in graduate school last ten years
BECAUSE HOPE SO SMALL IT HAS
LIMITED SUPPORTIVE SERVICES. We now
have 2,100 students evenly div-
ided between is a
men and women. Although
larger universitieswe have
law graduates; again an excellent record.
small student body compared to the a deliber-
feel that these statistics are indic-
ative of our preparation of students for
job market even though our main objective not to educate students solely for secur-
expand our servicesfor students in a number of ways. We have a counseling center with two full time professional counselors. They provide oppor-
tunitiesfor testing, to help students learn
and the brain for creating but to also de-
more about themselves, and offer personal counseling to help students determine who they are and where they want to go. We have a placement office which provides an opportunityto learn about writing resumes, developing a permanent file for em-
velop the heart for sharing.
ate effort to
ployers to request information, a library with informationon various career opportunities,
and interview sessions where stu-
dents can talk to industrialrepresentatives college chaplain provides counseling ser-
about employment in various firms. Our
dents. In the field of education, which
wanting jobs. This we feel reflects on the
THE HOPE COLLEGE
however, we believe we are
doing an admirablejob in placing our stu-
two religioncourses during their stay at Hope College. The chaplain also supplements our student life On the campus and gives leadership to the spiritual life and services on campus as well as providing coun-
tion and transcript.
REPRESENTATIVE NEVER COMES TO MY SCHOOL OR CHURCH.
been kept concerning
involved. In addition, students enroll in
in our travels is our cost
of Hope’s graduates
others plunge into the job market. Specific
the admissions office reviews the applica-
go on to graduate school. Many of the
our job placement success.Where statistics
extremely proud, however, students should not rule us out because they think they cannot get in, but they should make application and find if their concern is valid as
and the frequent phrase “I can’t afford Hope College”. We reply that the student should make application, turn in a Parent’s ConfidentialStatement (PCS), and determine
statistics have not
rigorous academic program of which we are
Perhaps the greatest misconceptionthat
students work with the disadvantagedin
a B average.
A JOB SO
candidates for enrollment.
HOPE COLLEGE TOO EXPENSIVE.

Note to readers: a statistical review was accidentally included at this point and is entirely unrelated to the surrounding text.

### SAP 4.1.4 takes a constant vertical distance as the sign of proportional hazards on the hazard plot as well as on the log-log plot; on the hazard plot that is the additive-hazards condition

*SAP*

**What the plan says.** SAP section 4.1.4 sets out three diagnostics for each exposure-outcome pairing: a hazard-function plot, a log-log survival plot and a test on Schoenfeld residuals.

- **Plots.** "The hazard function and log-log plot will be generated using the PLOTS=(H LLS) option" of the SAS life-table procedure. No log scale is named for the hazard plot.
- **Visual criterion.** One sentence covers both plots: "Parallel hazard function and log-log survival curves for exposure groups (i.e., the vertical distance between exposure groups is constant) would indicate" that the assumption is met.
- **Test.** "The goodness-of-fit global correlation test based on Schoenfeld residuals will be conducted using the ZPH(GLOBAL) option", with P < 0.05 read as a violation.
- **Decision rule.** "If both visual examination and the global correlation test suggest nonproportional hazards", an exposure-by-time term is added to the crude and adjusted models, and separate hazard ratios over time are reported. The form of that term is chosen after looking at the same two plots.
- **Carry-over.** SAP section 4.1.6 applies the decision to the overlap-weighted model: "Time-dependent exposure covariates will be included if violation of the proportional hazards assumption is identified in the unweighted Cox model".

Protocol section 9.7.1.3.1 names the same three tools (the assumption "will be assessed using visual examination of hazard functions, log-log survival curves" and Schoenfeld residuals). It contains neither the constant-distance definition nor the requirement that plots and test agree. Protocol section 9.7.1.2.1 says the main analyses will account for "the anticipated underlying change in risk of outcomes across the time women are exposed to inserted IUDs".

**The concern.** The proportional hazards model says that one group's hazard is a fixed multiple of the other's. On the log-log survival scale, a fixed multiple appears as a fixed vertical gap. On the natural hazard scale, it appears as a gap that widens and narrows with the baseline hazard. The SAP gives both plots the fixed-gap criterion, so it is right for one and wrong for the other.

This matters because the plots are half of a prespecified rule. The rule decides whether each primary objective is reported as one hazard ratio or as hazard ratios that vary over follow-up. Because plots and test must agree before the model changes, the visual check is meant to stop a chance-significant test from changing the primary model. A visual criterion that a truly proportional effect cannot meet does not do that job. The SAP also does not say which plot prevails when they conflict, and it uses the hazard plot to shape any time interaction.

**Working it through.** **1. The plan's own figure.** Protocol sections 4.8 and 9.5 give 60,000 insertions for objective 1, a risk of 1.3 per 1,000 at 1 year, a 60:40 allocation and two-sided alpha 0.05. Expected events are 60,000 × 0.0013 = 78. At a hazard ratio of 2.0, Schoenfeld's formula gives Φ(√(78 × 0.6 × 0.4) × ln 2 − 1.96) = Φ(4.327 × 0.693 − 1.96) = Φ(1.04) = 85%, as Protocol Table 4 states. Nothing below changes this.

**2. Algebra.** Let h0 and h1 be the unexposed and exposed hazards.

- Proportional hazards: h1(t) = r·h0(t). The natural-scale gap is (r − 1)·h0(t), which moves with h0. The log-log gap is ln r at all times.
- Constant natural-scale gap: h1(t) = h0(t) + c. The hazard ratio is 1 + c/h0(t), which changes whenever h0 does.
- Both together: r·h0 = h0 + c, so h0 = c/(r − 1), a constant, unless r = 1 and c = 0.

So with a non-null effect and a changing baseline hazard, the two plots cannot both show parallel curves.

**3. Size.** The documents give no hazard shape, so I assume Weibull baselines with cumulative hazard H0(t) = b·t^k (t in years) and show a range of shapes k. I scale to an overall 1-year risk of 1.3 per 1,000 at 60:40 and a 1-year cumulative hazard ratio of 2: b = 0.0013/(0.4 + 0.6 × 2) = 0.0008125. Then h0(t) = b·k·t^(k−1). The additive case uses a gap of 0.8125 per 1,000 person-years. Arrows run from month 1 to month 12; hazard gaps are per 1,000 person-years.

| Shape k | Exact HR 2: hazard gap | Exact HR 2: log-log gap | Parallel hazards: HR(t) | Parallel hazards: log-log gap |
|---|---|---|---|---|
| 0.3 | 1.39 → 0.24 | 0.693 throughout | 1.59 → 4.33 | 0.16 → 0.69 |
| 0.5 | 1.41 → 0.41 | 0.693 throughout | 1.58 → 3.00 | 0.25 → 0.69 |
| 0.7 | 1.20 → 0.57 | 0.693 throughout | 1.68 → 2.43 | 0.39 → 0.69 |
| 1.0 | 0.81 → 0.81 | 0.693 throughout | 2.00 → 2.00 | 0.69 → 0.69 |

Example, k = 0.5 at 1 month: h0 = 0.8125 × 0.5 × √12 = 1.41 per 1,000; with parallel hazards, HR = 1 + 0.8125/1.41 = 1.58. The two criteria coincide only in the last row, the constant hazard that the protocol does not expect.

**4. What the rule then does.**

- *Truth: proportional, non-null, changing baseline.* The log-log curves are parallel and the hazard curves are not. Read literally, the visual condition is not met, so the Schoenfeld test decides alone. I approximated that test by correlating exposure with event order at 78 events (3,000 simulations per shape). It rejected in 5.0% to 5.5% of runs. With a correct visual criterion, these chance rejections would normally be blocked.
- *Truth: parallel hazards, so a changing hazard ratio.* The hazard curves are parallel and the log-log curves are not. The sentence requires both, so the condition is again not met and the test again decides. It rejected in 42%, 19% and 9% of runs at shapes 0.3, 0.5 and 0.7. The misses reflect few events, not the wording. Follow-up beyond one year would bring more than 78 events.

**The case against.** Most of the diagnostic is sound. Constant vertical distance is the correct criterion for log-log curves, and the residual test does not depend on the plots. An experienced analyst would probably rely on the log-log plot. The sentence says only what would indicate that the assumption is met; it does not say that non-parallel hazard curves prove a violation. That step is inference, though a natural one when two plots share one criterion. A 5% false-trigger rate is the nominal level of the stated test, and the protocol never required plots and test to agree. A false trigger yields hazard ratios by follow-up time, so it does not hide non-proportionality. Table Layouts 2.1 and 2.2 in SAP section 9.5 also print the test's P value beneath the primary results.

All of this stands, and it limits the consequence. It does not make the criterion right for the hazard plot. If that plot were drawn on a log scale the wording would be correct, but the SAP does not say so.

participate in Bible studies and sharing
AT HOPE WON’T GET ME
tionships;d) social ministries,in which
be an exciting, beneficialexperience for
A LIBERAL ARTS
freshman class averaged
where students plan the worship services; b) evangelism where students may get involved in spreading the good news both on and off-campus; c) personal and inter-personalgrowth where students a) worship,
interestsin outside activities. Last year’s
These are all numbers that may or
story. Too frequently, students and parents,
who show academic potential by improving grades in the last two years of their high school work. Other factors considered are test scores, recommendations from counselors, and dents between a C and C+
College move from school to school,
detrimental to telling the
even though we accept a number of stu-
vices, as well as helping in
students with a bachelors degree majoring
enough equipped to major impact on their employer during the first year or two on the job. It is the fact that the student is well rounded, has had a number of exposuresto a number of academic areas, knows about the humanities, sciences and social sciences and the arts, and appreciates others who dedi-
in any area are well
creases ones potential to make major con-
our students. Currently we have over
clubs or organizations on the campus in
which students can become involved. We have a director of housing who is committed to helping students solve their housing problems,provide supportive help in matching roommatesand settlingproblems students might have in meeting their have a health clinic
which is staffed by several fulltime nurses supported by five local physicians. Our food service provides three choices of a main course at each meal with steak served on a regular basis. You can see we continually strive to provide a large
servicesto support the students during
their involvementin our excellent aca-
Studentstoday are hired on
job usually based on their potential.Few
cate their lives to these disciplinesthat in-
oping new ones which have an interestto
only skills in working the hand for labor
have a director
various activities to the campus and devel-
employment. We are interested in de-
veloping the whole person. To develop not
of student life who is involved in bringing
this potential for
employers are looking and that, combined with specificskills that will either be learned on the job or in graduate school, make the student more valuable to those with whom he is employed. It is our hope that we have cut away some of the tares that crop up among the wheat which we are sowing at Hope College. In directing our attention to these
myths, and perhaps presenting a more realistic picture of Hope, may result in more students, parents, alumni and churchmen taking a second look at us. Our goal is to help others to grow and unless we are able to accurately communicate what we are and how we might help we will never have the opportunityto share our offerings with them nor will we have the opportunityto grow ourself through that sharing.